ESA & Kier’s Cataclysmic Communication

“It is easier to get forgiveness than permission.”
Stuart’s Law of Retroaction

Let’s talk about Kier and ESA – no, they are not a comedy act on some obscure daytime TV channel, but they might as well be given the custard pie that Kier has recently thrown at disabled former officers.

Kier is a huge public company, noted primarily for major civil engineering construction projects, house building, commercial property development and for providing a range of services to businesses such as asset management, energy saving solutions, logistics, fleet management, highway and waterway management, and now, the administration of police injury pensions.

ESA is a State benefit – employment support allowance – which is intended to provide financial help to people who have an illness, health condition or disability that makes it difficult or impossible to work.

Several forces have signed contracts with Kier to take over the role of the traditional County Hall payroll department and to do the admin work involved with police injury pensions. We assume they also handle the admin on other police and civilian employee pensions, but here we are only concerned with injury pensions.

Some bright spark, perhaps within Kier, or more probably someone sat at a desk in Northumbria, has come up with what they think is a corking good plan. They have noticed that the Police (Injury Benefit) Regulations 2006 were recently amended. This is what the relevant regulation used to say, (and I will paraphrase for the sake of simplicity):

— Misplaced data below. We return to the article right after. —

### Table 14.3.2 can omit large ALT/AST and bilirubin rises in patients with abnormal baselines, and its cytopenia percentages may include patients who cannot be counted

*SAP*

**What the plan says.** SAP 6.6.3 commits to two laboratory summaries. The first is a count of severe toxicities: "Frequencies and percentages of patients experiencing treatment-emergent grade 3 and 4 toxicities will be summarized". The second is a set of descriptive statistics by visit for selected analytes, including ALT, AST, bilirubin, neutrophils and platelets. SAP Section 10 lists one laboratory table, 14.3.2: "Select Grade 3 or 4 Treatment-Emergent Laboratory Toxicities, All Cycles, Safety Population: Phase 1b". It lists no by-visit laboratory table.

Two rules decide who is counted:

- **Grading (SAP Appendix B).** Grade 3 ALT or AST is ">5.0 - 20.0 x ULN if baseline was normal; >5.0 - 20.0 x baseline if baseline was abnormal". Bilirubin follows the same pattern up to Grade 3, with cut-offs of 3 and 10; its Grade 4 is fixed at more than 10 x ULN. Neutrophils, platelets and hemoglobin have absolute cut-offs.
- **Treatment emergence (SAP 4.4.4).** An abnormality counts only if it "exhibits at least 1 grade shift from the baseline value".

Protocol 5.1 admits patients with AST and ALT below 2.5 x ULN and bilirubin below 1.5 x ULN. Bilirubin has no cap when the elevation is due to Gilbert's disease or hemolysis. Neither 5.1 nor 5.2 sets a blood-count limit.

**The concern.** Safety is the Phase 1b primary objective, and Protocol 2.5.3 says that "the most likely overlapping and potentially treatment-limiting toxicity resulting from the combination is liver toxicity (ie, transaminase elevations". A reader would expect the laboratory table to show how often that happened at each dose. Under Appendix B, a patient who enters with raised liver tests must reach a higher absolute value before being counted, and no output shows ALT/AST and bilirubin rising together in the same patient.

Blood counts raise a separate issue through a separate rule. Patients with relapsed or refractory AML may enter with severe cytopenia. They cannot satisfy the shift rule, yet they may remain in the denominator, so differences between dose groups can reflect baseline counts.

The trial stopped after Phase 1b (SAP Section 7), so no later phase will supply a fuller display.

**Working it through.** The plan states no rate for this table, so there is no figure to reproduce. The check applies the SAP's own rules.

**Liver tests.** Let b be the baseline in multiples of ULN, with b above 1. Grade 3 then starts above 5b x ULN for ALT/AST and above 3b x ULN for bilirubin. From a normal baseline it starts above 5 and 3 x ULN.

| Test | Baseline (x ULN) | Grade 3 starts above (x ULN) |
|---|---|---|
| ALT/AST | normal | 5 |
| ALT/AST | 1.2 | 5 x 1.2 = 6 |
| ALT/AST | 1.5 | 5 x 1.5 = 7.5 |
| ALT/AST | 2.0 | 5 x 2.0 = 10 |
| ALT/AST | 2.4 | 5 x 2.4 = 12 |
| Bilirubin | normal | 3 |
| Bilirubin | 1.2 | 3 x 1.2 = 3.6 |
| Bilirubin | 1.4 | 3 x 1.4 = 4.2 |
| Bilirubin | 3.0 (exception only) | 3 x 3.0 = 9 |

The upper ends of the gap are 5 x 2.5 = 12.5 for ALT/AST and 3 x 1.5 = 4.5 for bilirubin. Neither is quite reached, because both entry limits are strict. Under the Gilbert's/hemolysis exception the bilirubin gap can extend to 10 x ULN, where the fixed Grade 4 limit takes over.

If you are entitled to incapacity benefit, then your police pension authority will deduct from your injury pension an amount equal to that of the incapacity benefit.

The amendment merely substitutes employment support allowance for incapacity benefit.

The bright spark, or as time will tell, the not so bright spark, has not thought things through, for Kier have been asked (or decided themselves) to send out letters to all injury pensioners who they administer.

Here is the letter:

And here is the form which accompanied it:

The gist of all this is that the police pension authority would like the Government to pay out ESA to all who qualify so they can trim a wodge of cash off the injury pension budget, and spend the savings on things like refurbishing the CC’s private loo, or buying a shiny new car with hidden blue lights and siren for the force’s solicitor.

You can see their point. As always the smell of money drives completely out the window all common sense and all semblance of decency, and all considerations of the needs and feelings of vulnerable disabled folk. And the Regulations do say that the PPA ‘shall’ make these deductions. Looks like a slam dunk case – if you have not taken the trouble to think things through, and have relied on the expectation that IOD pensioners will do as they are told, without question.

But, there are flaws in the plan. Kier write that, ‘Whether you are in receipt of payment of contribution-based ESA or not is irrelevant: it is whether you are entitled to a contribution-based ESA which determines whether a deduction needs to be made.’

Legally, this is a correct statement. It is its implications which need examining. We know this letter has caused a lot of head-scratching amongst IOD pensioners, and we also know that unfortunately it has caused a lot of raised anxiety levels and other unwelcome and harmful reactions – and that’s putting it mildly.